The Men Who Stare At Goats – Jon Ronson

Interesting book.

Ronson’s story, a tale told in a very straightforward manner with the authors opinions of whats going being limited within the text, is one of those extraordinary things that we can’t help but believe simply because it is so bizarre.

It is the story of a number of individuals within the United States military who, in the words of the author, “start to believe in very strange things” in the aftermath of Vietnam. In 16 loosely connected chapters, Ronson explores how it is exactly that the most powerful nation on Earth has come to spend so much time and money researching projects related to invisibility, the ability to walk through walls, psychic attacks and the titular method of killing animals with a stare.

It would be easy for this to be turned into a farcical, tell-all tale, but Ronson deliberately steers clear of that, specifically targeting for criticism, those members of the world media who would attempt to cover such stories in a humorous light. Most notably (and effectively) is the well-known case of Iraqi detainees being blasted with the theme song from “Barney the Dinosaur” for days on end, a story that was usually reported with the prefix “In lighter news…”. Ronson, through his own words and the words of those he interviews, does well in portraying this sort of activity as a very serious and possibly illegal activity, the point of which has never been specifically revealed.

Goats is, at heart, an examination of the naive dreams and aims of Jim Channon, a Vietnam vet who set the ball rolling on many of the odder projects, and how the US Armed forces (and others) have taken those ideas and manipulated them for more sinister ends, the “Dark” and “Light” sides of non-lethal combat techniques. The aim is to establish the link between the PsyOps of the modern military, an area with proven results and the more supernatural elements that have been become interlinked. Also of great interest is his examination of the connection between these activities and suicide cults, as well as the really bizarre acceptance many ordinary people have of such acts, even if they result in injury or death.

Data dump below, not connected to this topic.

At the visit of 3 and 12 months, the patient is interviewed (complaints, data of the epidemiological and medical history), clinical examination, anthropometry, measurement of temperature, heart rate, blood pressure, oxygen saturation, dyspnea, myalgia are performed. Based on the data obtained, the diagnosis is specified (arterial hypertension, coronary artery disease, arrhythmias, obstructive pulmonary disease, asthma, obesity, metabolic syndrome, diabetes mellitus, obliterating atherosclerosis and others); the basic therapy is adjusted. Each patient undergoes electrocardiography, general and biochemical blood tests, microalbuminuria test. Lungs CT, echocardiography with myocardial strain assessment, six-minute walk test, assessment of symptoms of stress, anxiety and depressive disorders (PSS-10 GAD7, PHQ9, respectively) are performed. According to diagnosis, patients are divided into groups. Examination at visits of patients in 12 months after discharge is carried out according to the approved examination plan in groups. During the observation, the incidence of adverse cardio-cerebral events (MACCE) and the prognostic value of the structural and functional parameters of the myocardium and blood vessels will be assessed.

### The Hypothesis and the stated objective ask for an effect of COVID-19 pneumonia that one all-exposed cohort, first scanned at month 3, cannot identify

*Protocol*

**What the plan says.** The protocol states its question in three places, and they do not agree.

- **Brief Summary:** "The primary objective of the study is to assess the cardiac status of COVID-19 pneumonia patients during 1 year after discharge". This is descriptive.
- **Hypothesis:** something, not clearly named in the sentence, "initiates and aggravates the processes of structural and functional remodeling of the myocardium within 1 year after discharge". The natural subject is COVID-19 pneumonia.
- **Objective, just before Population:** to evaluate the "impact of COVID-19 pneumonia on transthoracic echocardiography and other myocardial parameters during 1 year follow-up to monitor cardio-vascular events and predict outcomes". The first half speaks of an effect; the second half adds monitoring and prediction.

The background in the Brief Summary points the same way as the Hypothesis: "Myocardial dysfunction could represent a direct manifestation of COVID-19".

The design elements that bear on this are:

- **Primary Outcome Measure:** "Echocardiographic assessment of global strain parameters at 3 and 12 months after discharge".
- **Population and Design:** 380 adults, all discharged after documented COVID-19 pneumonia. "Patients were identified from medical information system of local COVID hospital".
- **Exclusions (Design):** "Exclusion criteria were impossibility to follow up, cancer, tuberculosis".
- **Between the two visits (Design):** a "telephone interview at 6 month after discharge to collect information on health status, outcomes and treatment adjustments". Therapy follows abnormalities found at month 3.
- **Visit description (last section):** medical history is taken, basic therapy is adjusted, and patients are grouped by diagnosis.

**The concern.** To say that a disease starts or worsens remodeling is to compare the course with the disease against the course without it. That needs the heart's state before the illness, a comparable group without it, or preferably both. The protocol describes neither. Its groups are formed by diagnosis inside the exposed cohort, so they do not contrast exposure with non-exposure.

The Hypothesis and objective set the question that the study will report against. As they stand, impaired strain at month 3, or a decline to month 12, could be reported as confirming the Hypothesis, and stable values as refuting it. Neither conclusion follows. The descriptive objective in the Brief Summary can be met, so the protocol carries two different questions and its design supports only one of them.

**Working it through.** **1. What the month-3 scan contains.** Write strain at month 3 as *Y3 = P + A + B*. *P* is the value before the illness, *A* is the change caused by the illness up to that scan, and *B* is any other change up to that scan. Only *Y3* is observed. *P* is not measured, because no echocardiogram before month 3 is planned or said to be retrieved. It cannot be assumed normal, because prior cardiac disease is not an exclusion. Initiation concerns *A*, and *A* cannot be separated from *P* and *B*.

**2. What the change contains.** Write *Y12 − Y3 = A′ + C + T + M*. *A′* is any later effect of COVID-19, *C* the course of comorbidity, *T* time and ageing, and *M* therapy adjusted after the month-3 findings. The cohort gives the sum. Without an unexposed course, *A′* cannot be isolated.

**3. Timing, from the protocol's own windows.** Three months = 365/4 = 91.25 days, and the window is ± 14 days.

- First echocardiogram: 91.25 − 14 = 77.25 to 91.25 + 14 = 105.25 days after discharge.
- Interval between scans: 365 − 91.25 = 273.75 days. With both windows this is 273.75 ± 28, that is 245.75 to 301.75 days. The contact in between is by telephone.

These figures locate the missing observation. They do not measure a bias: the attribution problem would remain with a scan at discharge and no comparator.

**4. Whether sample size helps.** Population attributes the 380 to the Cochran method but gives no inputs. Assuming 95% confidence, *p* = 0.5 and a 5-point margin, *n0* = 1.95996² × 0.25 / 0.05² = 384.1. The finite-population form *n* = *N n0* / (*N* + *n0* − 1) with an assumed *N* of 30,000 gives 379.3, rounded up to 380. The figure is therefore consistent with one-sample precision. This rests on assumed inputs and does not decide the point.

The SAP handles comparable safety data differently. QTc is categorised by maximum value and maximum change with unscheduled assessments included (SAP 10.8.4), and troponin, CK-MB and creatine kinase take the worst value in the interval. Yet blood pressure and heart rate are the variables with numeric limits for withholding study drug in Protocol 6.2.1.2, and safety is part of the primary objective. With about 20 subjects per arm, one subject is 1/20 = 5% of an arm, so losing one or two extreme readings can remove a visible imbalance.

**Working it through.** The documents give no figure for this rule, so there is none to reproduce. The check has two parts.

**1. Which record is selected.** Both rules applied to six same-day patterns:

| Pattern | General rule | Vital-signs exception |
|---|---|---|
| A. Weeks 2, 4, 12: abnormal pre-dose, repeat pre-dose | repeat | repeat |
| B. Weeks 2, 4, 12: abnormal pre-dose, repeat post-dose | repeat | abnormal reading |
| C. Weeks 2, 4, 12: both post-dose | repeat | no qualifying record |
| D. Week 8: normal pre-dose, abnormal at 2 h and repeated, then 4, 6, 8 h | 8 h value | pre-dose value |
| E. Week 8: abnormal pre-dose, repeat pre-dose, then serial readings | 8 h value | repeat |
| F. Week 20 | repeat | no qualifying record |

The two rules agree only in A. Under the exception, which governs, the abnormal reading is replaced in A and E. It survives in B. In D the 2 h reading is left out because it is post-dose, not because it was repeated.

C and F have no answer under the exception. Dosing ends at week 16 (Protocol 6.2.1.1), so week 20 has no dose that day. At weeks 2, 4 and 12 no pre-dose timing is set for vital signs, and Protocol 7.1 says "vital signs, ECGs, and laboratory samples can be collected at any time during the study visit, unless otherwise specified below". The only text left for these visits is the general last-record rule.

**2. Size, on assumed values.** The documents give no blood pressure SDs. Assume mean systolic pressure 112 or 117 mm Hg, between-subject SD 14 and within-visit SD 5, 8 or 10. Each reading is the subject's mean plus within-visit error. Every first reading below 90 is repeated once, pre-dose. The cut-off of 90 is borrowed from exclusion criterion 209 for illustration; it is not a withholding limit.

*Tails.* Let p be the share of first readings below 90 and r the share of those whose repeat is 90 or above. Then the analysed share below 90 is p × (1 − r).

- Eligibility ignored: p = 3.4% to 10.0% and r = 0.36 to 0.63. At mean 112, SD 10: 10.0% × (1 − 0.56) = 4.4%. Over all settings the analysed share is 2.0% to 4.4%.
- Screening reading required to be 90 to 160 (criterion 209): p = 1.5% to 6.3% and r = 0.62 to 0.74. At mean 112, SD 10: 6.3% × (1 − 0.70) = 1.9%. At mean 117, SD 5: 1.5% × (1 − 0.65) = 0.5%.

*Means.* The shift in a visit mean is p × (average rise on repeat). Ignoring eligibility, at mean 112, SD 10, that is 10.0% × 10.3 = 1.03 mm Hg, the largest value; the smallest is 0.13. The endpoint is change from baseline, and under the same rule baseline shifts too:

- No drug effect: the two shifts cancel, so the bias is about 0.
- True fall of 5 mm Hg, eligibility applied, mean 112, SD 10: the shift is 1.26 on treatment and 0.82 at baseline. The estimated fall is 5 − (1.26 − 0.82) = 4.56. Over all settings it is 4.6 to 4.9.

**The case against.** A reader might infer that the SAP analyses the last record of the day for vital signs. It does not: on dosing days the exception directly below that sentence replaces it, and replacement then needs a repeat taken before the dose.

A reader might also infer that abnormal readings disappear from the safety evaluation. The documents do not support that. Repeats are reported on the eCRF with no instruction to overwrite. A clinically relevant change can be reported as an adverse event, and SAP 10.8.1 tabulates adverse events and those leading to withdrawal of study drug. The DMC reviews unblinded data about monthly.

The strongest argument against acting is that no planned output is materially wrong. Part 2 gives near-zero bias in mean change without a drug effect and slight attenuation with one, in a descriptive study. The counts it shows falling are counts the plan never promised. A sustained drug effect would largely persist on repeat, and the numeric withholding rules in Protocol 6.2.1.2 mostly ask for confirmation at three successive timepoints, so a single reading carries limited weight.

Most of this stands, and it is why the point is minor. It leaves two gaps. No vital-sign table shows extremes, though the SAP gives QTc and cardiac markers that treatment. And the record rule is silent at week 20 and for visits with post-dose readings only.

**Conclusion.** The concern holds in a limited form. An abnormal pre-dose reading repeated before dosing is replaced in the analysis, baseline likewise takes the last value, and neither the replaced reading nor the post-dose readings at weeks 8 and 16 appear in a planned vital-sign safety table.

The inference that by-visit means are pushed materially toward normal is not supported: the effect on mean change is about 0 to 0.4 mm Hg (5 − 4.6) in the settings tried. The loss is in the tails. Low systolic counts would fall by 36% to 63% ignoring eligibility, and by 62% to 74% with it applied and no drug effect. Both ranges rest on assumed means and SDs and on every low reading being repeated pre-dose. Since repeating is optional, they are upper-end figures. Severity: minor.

It’s a good narrative and it zips along nicely, though the looseness of the chapters (Ronson jumps from New Age flower power, to Waco, to ML-KULTRA very quickly) makes it all seem a little haphazard. There is no real ending point or main theme, other than that people are weird. And, more seriously, much of what Ronson writes is unverifiable, based solely on his own interactions with the people involved. Many times in the text, Ronson must admit that what he is writing is based on rumor and conjuncture.

All that aside, it’s a fascinating read, and a short one. Pick it up if you can.

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